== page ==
Fitness vs. Athletic Achievement
"Getting Involved" in a
general fitness regimen often leads to a complete and
wonderful change in life and lifestyle.
Matt Russ - The Sports Factory
I started my career in the fitness industry
almost 15 years ago working with the general fitness
population that desired to lose weight / tone up / get in
shape. What I
quickly learned is that it is very difficult to get people
to change their habits and that true motivation must come
from within. Even
the best road map to fitness will not necessarily be
was a competitive runner at the time and often encouraged
my clients to join me for a 5k race.
Many of them had never completed a race in their
lives, and I took it for granted that for them, simply
finishing a race was an accomplishment in itself.
We are all familiar with the post race
is the blend of endorphins and achievement that so
motivates us to keep racing and reaching new levels of
many of my clients this 5k led to another, then a 10k, a
half marathon, marathon, and a complete change in
only were they able to achieve their fitness goals but
they developed a change in attitude; a sense of pride and
a new realization of their capabilities. This also caused me to switch my coaching methods and
ultimately to start my own endurance sport coaching
I noticed my athletes (no longer clients) began
to immerse themselves in their race culture. They enjoyed learning about their sport and studying new ways
to improve. We
often discussed the latest equipment or an article in Triathlete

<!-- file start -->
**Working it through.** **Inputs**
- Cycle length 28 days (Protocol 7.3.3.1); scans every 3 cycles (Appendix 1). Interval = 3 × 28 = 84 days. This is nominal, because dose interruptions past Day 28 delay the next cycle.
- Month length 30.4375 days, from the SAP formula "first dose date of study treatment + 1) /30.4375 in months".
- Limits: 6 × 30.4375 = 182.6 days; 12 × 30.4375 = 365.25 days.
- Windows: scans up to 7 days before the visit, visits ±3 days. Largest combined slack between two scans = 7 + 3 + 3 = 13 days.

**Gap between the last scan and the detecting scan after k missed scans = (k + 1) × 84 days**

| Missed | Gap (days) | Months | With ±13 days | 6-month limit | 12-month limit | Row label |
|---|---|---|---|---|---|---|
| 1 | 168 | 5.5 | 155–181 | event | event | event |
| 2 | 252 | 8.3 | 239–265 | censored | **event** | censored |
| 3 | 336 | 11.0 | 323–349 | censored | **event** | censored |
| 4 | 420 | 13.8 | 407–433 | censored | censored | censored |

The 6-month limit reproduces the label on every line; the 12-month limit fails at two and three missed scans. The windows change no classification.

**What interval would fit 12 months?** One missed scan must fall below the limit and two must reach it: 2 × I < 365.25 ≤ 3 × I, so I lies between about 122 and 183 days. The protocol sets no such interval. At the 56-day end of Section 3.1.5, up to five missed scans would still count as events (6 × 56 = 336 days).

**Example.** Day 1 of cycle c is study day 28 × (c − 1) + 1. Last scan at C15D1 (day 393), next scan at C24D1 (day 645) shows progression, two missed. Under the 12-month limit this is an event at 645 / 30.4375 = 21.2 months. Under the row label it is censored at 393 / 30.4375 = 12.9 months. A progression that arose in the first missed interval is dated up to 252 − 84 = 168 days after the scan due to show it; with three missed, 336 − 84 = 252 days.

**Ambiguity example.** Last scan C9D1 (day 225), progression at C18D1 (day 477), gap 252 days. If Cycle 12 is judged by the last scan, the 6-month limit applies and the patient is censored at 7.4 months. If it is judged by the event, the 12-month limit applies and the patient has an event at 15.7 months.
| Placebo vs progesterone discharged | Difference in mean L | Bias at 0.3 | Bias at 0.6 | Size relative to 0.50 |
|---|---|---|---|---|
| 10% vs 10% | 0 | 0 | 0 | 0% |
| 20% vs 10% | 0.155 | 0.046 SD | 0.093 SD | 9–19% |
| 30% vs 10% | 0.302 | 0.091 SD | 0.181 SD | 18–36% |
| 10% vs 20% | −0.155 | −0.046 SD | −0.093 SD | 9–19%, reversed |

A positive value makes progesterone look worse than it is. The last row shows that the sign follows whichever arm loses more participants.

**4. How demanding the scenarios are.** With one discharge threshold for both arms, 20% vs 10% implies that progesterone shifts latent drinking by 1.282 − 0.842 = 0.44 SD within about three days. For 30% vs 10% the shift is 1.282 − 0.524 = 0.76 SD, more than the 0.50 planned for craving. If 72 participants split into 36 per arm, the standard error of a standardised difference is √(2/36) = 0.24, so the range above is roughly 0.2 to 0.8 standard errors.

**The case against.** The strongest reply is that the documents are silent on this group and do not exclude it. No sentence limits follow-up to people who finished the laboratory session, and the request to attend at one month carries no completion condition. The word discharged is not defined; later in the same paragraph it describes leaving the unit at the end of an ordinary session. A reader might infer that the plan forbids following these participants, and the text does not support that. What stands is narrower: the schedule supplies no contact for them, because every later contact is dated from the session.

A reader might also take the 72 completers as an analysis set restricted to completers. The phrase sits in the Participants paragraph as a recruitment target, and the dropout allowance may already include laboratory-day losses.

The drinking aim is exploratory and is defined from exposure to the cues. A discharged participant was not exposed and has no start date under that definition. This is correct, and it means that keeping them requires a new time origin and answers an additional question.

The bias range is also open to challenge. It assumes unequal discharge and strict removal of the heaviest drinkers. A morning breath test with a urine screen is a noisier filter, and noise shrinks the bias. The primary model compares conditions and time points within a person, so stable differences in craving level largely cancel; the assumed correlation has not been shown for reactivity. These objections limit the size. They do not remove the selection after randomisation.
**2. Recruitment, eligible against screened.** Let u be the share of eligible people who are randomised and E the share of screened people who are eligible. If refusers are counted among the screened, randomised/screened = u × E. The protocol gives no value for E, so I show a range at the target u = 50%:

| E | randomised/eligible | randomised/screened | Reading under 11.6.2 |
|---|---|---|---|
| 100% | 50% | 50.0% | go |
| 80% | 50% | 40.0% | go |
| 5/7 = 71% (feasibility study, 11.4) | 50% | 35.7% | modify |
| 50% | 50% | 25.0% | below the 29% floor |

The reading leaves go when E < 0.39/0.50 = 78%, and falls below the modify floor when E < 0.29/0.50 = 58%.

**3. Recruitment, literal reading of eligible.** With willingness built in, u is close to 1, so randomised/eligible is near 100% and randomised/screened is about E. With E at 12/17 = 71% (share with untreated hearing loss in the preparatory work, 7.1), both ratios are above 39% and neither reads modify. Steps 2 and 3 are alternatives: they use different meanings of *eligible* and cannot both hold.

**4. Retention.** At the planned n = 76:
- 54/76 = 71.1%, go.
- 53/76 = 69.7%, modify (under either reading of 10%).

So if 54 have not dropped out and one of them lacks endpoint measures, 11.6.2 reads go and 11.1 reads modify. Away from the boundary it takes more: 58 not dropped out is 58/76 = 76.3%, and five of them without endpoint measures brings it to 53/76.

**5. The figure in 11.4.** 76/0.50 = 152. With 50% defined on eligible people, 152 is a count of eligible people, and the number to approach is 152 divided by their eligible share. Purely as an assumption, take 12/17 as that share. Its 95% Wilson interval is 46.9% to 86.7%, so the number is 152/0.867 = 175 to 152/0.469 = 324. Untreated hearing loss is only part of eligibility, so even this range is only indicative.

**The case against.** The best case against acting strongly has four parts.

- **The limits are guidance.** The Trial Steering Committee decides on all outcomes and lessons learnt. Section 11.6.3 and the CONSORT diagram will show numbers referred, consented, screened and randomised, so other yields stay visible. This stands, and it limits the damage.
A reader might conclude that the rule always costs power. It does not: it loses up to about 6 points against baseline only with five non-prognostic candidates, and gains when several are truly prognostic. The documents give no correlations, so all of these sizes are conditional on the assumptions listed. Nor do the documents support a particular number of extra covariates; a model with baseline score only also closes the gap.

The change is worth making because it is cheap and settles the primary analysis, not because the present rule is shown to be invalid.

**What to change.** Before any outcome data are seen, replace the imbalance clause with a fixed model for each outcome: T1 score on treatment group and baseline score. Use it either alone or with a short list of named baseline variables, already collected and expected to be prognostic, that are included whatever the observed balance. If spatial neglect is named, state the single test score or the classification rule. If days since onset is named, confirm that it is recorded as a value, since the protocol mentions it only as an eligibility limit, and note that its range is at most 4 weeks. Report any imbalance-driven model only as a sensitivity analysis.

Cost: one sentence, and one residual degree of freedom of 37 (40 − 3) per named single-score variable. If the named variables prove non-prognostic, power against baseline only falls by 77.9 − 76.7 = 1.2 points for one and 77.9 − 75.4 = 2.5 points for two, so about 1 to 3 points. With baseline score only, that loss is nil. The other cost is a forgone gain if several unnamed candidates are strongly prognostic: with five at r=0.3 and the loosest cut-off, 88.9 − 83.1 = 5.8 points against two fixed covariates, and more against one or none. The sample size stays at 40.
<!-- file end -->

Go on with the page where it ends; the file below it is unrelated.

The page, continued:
or Runners World.
Participating and competing in endurance events
became a hobby and way of life for them. Many planned trips around upcoming races and involved their
spouses and families in their sport.
Others moved on to different endurance sports such
as adventure racing, duathlon, triathlon, and road
today we have more options than ever before and
participation in endurance sports continues to grow.
Setting and achieving goals is a powerful
thing. If you
tell someone to spend an hour on a stair stepper it is
more of a sentence than a goal; but crossing a finish line
is a real accomplishment-- and you get a t-shirt.
People need challenge in their lives and endurance
sports deliver. Unlike
team sports the achievement is individualized and the
individual gets to own their finish, PR, or placement.
Success can be found at any level and at any age.
There are very few physical barriers in life.
This was aptly demonstrated in my last race as I
watched the double (leg) amputee briskly crossing the
finish line. Our
barriers are mainly mental and we often need a small
personal fulfillment to start the process of change.
Setting a reasonable and attainable race or event
goal can jump start this process.
I have personally witnessed sedentary individuals
achieve a complete physical transformation in as little as
fittest of the fit
Something else happened to my athletes along
the way, they got fit; really fit.
Preparing for a specific event provides the